As news of these occurrences spread, hundreds of curiosity seekers from the surrounding areas began to visit the house in hopes of witnessing poltergeist activity first-hand – even the Toronto Globe reported the events as they occurred. The McDonalds took advantage of the situation and profited as a tourist attraction until their safety was really threatened:
“I went with my father to see what was going on at Belledoon for I was very young at that time,” H. Drulard later recalled. “We saw a pot rise from a hearth and chase a dog outside and all around the yard. It could not get away from the pot, for it would hit the dog and he would yell and howl with all his might. I saw an old fashioned butcher knife pass through a crowd of fifty men and strike into the wall the whole length of a ten-inch blade. This happened in 1830.”
After a local Methodist preacher, Reverend McDorman, tried to exorcise the spirits, the poltergeist became more violent: healthy livestock suddenly began to die in the middle of the night. Horses dropped dead in their stalls; the ox died in the field while still connected to the plough. Hogs and chickens withered and passed away. The family would awaken in the middle of the night to the slow, steady tread of men marching in the kitchen. Robert Baker, a Michigan schoolmaster who had a great interest in the subject of witchcraft, tried next to exorcise the spirit by nailing a horseshoe above the front door of the farmhouse and invoking the Holy Trinity. Not only were his efforts in vain, but local authorities prosecuted him for attempting to perform witchcraft. Mr. Baker was convicted at trial in Sandwich and sentenced to a year in prison; the Lieutenant-Governor, however, heard his appeal and granted him a pardon on 6 May 1830. And still the hauntings continued, and they became more violent. The baby screamed as its cradle rocked of its own volition; it was said that two men had to hold the cradle for the mother to rescue the infant. Guns went off while no one was holding them. The fires broke out with increased frequency and became harder to put out. And then the entire home burned to the ground.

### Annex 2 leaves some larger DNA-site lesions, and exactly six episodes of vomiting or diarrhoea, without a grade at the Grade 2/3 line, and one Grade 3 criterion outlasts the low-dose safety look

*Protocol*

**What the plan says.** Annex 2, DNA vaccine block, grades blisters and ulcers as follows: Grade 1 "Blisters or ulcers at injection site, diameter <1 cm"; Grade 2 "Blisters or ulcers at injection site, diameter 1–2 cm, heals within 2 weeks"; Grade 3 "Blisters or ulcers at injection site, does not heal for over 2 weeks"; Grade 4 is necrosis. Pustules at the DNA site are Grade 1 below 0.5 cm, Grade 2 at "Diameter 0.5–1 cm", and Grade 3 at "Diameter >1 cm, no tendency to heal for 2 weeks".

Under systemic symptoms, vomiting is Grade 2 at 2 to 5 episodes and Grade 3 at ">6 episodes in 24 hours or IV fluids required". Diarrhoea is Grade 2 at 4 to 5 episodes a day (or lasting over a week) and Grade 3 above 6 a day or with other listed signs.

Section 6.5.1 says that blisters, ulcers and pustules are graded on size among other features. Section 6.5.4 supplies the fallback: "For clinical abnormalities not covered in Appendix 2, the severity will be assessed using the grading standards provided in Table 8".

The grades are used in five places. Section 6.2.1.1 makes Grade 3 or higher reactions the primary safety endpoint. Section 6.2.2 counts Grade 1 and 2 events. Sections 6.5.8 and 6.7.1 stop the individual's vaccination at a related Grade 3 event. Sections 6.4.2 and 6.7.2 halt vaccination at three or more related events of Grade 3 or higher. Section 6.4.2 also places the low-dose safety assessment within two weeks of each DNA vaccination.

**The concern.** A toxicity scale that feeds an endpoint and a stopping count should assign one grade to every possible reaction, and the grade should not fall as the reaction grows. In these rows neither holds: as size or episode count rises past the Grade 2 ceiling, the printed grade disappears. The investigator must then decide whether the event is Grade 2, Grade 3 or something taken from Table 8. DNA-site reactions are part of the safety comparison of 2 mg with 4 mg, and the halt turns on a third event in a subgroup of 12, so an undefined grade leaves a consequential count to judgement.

This version of the Baldoon Mystery by Windsor’s Scottish Heritage website.